Wednesday, July 05, 2017

A millennial in space

kw: book reviews, science fiction, near-future, space aliens

Caution: the book reviewed was written in the language of many millennials and late Gen-Xers, including the casual cussin' my generation calls "potty mouth." It's not suitable for youngsters you wish to shelter from such language.

I wonder why space aliens are so frequently imagined as having magical attributes. In Spaceman of Bohemia by Jaroslav Kalfař, a Czech astronaut on a solo flight of 8 months' duration, to a mysterious purple cloud between Earth and Venus, spends a lot of time with a spider-like being that apparently talks to him in his language, but soundlessly, in his mind. It also rifles through his memories.

The real thrust of the story is, what is real? what is imaginary? How does the ill-starred astronaut return to Earth after the destruction of his space capsule, from a distance of tens of millions of miles? I was reminded of The Life of Pi (reviewed in 2015), and the long trip the young man Pi takes in a lifeboat with a tiger as his companion. The same ambiguity fills both stories.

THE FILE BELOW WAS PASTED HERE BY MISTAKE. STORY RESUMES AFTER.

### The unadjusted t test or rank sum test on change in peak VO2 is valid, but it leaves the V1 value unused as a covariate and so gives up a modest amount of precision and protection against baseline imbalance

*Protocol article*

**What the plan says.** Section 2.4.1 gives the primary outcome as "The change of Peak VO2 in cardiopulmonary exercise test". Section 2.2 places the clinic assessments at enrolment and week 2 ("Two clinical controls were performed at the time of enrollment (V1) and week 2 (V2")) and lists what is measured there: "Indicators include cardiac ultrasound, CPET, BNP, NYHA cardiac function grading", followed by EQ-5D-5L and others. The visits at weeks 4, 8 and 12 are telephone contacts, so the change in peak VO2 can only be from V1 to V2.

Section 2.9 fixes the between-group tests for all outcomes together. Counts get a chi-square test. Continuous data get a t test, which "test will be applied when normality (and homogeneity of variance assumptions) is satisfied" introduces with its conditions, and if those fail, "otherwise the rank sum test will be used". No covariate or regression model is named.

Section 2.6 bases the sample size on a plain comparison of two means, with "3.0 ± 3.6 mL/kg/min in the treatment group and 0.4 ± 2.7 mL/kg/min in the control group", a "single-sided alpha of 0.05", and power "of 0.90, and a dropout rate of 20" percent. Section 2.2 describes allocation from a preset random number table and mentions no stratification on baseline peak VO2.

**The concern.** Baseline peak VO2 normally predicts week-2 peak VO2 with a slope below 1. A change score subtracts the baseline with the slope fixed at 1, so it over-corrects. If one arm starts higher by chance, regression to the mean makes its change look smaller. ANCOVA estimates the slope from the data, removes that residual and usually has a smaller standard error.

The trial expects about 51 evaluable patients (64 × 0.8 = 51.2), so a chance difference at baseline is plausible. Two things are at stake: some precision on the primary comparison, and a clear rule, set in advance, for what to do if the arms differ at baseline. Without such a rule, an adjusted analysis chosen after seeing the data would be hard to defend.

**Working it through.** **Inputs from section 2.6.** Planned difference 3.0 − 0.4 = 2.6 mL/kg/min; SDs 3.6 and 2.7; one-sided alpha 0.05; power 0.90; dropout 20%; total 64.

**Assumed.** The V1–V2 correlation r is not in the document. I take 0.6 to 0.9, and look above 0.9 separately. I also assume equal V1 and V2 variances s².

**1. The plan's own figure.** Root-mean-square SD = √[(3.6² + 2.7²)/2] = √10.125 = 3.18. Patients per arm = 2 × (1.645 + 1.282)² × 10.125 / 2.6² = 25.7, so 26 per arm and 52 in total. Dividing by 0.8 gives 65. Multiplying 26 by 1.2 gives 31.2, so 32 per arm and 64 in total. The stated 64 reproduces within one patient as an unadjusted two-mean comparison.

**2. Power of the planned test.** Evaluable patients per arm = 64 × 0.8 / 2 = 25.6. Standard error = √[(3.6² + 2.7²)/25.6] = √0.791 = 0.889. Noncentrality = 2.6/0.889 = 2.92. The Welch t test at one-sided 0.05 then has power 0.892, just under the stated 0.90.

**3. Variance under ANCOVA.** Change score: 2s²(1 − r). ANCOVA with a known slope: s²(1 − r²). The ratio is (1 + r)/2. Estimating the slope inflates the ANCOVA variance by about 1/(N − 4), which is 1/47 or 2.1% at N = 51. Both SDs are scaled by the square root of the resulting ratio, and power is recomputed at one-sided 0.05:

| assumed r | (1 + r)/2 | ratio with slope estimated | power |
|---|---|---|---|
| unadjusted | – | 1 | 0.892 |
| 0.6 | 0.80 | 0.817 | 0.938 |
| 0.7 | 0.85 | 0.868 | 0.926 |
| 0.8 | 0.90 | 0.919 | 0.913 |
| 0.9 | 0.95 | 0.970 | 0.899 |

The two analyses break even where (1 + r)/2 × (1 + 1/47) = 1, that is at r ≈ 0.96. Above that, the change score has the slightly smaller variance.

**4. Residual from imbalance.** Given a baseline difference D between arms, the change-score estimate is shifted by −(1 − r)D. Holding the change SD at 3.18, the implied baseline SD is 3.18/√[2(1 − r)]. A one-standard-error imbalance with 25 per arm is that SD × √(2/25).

In its wider sense the story is one of someone cycling back to the beginning to restart with a wiser outlook. Yet the protagonist is full of obsessions, and not all have been resolved at the end. Was his experience more delusion than fact, and is he still delusional? Probably.

About half the chapters are flashbacks to the astronaut's formative experiences, from the Velvet Revolution to the "Capitalist Invasion" of Prague. Assuming the history is accurate, there are a few things one can learn about the development of Czechoslovakia into the new nations that succeeded it after 1989, and a few things to learn about peasant life pretty much anywhere in Eastern Europe in those years.

I wonder how much astronomy and cosmology the author has been exposed to. The purple cloud is supposedly emitted by a "comet … from the Canis Major galaxy." There actually is a dwarf galaxy well behind the Canis Major constellation. It is about 25,000 light-years away. All known comets are members of our solar system, and perhaps a very few originate as far away as half a light year. So this is a book for the astronomically illiterate.

The book jacket blurbs treat the book as a great feat of humor. I found nothing funny in it. I wonder what joke I have been left out of. I'll chalk that up to a generational thing, and remark only that, if this is humor, I tremble for the generation now entering middle age.

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